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The Society for Philosophy and Technology

28-30 juin 2021
Université Catholique de Lille 60 boulevard Vauban 59000 Lille - Lille (France)
The goal of the conference would consist into investigating the different ways in which technologies, their designs and uses, are always-already invested with linguistic, symbolic and imaginary, individual and social burdens. This hypothesis is based on an emergent but already rich literature. In the field of STS, for instance, one can consider the sociotechnical imaginaries project developed at Harvard University and leaded by Sheila Jasa-noff (Jasanoff and Kim 2015). The current highly debated topic of the Anthropocene certainly cannot be re-duced to the empirical, since it implies a specific worldview (should one rather say “earthview”?), and it paves the way to what Alexander Federeau (2017) calls a “planetary hermeneutics.” For long time excluded from reflections in philosophy of technology, especially after its “empirical turn,” language is coming back as an important topic in the field (Coeckelbergh 2017). Finally, one could consider transhumanism and posthu-manism precisely as technological imaginaries, although in great part detached from real technologies. At the heart of this conference will be the notion of technological imaginaries. The term refers, in the first place, to the individual fantasies and preconceptions affecting the uses of a specific technology. While a certain attitude in philosophy of technology has confined itself to describing (and rejoicing at) our technolog-ical extensions and hybridizations, on the contrary it would be the case of insisting on the difficulties, fears, hopes and beliefs that mediate this technological mediation. Second, the term has a social dimension. Paul Ricoeur (2005) has notoriously discussed the tension, within the social imaginary, between ideology and uto-pia, the former aiming to maintain the status quo, the second to overthrow it. Technologies can support both movements. The history of human societies is full of techniques and technologies of domination and discrimination, such as Robert Moses’ “racist” bridges. But several technologies have be also seen as models for denouncing and eventually trying to overcome social inequalities. Thirdly, “technological imaginary” re-fers for us to the process of technological invention and innovation. We certainly think to Gilbert Simon-don’s (2014) reflections on imagination and invention, but also to the role the French sociologist Patriche Flichy (2008) has attributed to the imaginary in what he calls the “technological action.” 12 Bibliography Coeckelbergh, M. Using Words and Things. Language and Philosophy of Technology London-New York, Routledge 2017. Federau, A., Pour une philosophie de l’Anthropocène, Paris, PUF 2017. Flichy, P., The Internet Imaginaire, Cambridge (MA), The MIT Press 2008. Jasanoff, S., Kim, S.H. (eds.), Dreamscapes of Modernity: Sociotechnical Imaginaries and the Fabrication of Power, Chicago, The University of Chicago Press 2015. Ricoeur, P., Lectures on Ideology and Utopia, New York, Columbia University Press 2005 [1986].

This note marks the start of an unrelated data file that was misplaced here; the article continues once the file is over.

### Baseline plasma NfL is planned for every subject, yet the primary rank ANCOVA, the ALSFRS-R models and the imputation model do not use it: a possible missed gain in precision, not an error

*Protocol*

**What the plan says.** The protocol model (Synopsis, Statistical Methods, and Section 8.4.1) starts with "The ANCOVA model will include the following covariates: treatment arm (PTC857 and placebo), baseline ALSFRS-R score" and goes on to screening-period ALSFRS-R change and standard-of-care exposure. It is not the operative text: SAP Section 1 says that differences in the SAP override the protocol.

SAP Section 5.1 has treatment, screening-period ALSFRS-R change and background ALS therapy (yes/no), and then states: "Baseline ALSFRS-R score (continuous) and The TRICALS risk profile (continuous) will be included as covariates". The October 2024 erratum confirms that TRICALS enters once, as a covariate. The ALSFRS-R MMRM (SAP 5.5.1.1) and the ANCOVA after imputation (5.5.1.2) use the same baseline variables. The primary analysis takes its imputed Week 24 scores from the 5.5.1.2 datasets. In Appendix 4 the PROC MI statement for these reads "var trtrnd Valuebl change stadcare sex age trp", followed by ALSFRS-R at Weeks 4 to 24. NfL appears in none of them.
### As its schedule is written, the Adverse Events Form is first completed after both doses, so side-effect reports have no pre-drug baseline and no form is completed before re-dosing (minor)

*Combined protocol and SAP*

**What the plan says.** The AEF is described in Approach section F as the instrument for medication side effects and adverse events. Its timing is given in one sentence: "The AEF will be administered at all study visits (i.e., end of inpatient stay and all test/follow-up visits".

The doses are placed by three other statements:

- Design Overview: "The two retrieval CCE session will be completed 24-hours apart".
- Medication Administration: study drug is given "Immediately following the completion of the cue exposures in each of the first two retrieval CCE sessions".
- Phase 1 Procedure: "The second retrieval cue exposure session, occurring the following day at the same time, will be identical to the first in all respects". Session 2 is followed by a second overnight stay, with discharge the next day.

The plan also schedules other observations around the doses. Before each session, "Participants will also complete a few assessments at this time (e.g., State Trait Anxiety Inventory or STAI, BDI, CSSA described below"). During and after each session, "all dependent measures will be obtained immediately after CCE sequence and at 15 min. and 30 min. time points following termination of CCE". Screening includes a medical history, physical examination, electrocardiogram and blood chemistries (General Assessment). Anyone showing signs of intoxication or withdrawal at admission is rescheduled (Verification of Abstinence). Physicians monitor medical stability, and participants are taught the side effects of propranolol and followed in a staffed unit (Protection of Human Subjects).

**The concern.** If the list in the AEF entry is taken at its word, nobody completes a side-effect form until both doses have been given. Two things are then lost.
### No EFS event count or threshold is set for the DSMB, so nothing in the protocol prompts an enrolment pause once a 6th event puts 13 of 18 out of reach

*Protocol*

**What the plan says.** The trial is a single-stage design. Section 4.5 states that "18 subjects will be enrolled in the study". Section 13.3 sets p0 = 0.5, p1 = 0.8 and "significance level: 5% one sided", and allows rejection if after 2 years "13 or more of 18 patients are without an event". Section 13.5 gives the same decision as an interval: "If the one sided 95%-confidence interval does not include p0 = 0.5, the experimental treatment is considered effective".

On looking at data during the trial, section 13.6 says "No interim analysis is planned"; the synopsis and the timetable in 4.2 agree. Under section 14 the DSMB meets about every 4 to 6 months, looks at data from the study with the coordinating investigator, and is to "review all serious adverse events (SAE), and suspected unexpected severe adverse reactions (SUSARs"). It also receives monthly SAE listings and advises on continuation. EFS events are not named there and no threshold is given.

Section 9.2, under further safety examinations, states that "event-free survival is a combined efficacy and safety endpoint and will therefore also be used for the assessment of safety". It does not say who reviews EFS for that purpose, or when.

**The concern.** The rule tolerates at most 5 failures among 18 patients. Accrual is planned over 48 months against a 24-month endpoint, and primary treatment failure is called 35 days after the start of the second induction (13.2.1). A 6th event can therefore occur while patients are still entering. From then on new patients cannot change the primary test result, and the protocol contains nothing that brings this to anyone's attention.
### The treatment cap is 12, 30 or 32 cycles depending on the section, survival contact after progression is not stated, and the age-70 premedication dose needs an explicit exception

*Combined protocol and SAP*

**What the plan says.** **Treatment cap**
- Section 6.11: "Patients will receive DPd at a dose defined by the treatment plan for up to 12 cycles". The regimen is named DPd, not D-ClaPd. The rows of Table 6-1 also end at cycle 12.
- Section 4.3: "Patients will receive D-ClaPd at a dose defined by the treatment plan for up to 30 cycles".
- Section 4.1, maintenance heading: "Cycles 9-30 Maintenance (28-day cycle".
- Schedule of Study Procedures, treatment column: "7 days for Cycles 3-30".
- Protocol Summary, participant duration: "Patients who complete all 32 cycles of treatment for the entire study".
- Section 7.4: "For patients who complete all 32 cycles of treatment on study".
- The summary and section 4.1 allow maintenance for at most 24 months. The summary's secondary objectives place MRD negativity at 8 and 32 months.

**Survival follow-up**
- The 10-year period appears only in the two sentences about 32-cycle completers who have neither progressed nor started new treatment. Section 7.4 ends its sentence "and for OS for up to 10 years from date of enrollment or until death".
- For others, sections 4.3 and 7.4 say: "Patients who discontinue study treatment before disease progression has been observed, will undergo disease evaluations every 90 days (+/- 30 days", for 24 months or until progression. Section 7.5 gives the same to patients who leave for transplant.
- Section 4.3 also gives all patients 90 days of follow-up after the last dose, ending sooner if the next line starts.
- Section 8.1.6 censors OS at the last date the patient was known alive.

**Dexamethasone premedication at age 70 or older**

Discipline scientifique : Anthropologie sociale et ethnologie - Art et histoire de l'art - Etudes de l'environnement - Etudes sur le genre - Histoire, Philosophie et Sociologie des sciences - Sciences de l'information et de la communication - Philosophie - Religions

Lieu de la conférence
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